Addressing risk factors

There are a range of red flags that suggest elevated SCA risk, Paratz said. For those who have a diagnosed heart condition, have symptoms of chest pain, unexplained shortness of breath or blackouts, it would be an excellent idea to see a cardiologist, she said, noting that for those who have had a first degree family member (that’s a parent, sibling or child) die aged under 50 from a heart problem, it would be worth discussing this with the GP or a cardiologist to ensure they are not at higher risk.

In older people the cause is most likely to be a heart attack where a coronary artery suddenly becomes blocked, according to the alliance. These generally occur on a background of known risk factors. In middle-aged and younger people there are several causes of SCA that are not reliably identified by risk factors. Genetics is a factor but sometimes the cause remains unknown.

It is, however, important to note that the majority of SCA cases occur in young people who did not have cardiac risk factors or symptoms, and this is what makes prevention particularly challenging, reminded Paratz.

Clearing the confusion

Also, people often get confused between a cardiac arrest and a heart attack. That is probably the biggest misconception, she said. “A cardiac arrest is when the heart stops suddenly, and it can be due to a variety of causes. A heart attack is when there is a blockage in the coronary arteries, and this is reducing blood flow to the heart muscle. Only about 10% of people who are having a heart attack have a cardiac arrest, so the terms are very much not interchangeable.”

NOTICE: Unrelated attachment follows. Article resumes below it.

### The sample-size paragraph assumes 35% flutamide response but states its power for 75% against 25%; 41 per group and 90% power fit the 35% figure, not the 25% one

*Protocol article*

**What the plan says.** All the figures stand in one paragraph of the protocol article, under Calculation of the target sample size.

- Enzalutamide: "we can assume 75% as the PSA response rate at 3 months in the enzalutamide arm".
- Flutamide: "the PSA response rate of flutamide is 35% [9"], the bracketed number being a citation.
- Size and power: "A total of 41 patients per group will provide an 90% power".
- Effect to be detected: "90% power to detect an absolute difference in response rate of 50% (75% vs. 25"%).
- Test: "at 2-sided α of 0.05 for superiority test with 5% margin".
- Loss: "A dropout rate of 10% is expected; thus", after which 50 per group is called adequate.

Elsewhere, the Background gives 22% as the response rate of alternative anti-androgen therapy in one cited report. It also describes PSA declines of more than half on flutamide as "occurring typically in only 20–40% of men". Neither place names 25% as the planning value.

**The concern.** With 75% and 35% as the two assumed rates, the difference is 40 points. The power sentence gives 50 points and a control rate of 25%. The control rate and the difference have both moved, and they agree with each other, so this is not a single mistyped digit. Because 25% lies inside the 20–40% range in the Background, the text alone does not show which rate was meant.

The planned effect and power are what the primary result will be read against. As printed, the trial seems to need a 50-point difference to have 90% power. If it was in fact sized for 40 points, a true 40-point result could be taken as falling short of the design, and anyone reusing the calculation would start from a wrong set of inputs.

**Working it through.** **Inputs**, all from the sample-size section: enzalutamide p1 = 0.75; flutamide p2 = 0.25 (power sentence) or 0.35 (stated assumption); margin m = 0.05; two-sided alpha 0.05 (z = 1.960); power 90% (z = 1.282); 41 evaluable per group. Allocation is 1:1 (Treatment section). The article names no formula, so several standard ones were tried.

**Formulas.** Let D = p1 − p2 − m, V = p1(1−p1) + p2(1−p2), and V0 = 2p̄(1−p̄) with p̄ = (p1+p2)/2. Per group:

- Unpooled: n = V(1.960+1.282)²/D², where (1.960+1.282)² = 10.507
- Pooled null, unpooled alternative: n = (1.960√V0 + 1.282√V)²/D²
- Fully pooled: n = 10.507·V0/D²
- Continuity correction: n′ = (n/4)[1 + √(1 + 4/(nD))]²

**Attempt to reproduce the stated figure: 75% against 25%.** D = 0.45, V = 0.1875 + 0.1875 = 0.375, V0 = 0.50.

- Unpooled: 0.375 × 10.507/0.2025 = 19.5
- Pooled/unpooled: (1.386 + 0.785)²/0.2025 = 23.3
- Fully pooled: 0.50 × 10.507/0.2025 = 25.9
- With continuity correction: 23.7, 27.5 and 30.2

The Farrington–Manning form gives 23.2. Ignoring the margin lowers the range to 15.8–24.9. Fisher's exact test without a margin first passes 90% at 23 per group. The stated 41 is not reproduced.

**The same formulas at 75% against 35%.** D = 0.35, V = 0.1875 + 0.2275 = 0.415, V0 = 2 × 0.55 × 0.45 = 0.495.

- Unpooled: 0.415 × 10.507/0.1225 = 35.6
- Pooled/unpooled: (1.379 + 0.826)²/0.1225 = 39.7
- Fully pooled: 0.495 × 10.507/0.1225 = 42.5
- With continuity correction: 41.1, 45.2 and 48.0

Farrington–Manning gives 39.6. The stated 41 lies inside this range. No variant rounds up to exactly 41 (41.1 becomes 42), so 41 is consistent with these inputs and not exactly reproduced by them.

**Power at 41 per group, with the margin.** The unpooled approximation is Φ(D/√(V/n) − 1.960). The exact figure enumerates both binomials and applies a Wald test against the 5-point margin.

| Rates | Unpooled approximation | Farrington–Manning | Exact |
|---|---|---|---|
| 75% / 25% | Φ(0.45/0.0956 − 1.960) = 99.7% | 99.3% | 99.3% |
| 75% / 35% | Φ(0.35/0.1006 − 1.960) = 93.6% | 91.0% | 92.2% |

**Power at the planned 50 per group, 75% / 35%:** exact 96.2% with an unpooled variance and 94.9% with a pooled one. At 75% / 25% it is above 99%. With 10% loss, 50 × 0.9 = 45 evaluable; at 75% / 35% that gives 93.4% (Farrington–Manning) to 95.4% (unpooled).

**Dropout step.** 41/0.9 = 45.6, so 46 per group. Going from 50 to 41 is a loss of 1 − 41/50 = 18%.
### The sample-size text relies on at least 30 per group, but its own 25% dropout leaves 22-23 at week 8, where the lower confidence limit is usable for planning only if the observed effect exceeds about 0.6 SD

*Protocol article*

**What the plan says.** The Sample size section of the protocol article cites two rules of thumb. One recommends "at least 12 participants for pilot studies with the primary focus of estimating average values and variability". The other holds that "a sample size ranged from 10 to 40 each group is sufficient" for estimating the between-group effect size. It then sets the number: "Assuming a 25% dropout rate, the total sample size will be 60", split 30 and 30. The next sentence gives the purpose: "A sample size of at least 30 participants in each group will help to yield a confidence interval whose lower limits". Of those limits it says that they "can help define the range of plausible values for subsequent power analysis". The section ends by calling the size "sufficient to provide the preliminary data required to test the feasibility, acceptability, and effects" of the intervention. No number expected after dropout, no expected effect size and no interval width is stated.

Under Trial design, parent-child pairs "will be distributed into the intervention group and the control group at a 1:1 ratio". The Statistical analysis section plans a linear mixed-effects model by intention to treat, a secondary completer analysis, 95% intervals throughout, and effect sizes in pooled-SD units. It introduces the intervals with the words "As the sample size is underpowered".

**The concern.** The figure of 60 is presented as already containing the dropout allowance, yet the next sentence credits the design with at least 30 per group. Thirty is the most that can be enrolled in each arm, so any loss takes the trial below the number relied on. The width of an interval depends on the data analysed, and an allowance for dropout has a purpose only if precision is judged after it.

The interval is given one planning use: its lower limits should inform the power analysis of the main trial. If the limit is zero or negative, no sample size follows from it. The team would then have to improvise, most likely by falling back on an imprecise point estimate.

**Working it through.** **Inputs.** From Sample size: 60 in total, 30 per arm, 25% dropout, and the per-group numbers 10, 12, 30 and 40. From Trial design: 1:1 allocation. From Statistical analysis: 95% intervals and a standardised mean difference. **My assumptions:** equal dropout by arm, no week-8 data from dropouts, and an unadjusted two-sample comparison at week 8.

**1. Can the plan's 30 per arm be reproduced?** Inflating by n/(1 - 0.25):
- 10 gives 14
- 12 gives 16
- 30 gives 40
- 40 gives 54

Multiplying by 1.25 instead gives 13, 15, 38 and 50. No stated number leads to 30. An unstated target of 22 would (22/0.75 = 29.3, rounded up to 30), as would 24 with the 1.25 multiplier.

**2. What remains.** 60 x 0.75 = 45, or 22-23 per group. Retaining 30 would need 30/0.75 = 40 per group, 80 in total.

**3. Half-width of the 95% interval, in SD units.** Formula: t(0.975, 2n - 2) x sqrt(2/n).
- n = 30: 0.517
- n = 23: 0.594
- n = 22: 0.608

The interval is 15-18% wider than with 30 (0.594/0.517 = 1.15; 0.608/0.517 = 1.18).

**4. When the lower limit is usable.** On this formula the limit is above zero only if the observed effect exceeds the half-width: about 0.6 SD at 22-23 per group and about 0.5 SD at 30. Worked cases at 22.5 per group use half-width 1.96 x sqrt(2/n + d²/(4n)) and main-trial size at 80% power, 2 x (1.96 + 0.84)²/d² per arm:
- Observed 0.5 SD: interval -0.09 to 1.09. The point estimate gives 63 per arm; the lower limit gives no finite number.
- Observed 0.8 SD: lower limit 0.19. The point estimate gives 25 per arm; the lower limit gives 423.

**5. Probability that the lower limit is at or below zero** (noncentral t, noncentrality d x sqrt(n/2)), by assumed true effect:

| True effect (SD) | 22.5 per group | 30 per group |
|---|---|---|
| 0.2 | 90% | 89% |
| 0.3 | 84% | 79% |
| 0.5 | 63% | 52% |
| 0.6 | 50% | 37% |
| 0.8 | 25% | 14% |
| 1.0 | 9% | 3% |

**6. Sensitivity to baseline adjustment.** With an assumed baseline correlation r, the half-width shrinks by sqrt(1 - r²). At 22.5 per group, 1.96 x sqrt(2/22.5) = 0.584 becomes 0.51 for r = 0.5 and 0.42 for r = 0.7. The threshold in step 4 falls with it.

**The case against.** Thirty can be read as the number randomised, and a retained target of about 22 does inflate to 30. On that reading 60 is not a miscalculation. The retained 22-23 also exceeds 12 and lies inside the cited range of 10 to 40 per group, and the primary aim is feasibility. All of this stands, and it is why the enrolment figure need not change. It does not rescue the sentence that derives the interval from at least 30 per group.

Although many questions about SCA remain unanswered there are a range of preventative therapies. “Some people who are recognised to be at higher risk might be on medications that reduce their risk of an SCA,” Paratz said.

“Other people might undergo interventional procedures (for example, ablation of an abnormal rhythm or removal of excess heart muscle blocking the exit of blood from the heart). Finally, some people who are recognised to be at very high risk of an SCA might have a defibrillator implanted, which is a small device that will shock the heart if the person goes into cardiac arrest.”

Personalised medicine and cardiogenetic investigations

Reflecting on where Australia stands compared to other countries in terms of SCA programs, practices and funding, Paratz said, “In Australia, we have some world-leading resources. Firstly, our ambulance services are not only providing frontline care to people experiencing cardiac arrest, they are also leading the world in developing comprehensive and innovative research programs. Our forensic documentation and resources are also excellent. Our registry puts this all together along with hospital resources to examine the full spectrum of clinical care.”

Unfortunately, however, nine out of 10 people who suffer cardiac arrest still end up dying, so how can we improve survival rates? “Our survival rates are amongst the best in the world, but that still means thousands of young people are dying each year. Everything we can do to chip away at number is of the utmost importance,” she said.

Hopefully, with a focus on personalised medicine and cardiogenetic investigations, we can continue to identify the causes underlying cardiac arrest in more cases, opening up the possibility of proactive prevention of young deaths, Paratz concluded.

originally published by Hospital and Healthcare, 30 June 2022 (Author: Mansi Gandhi)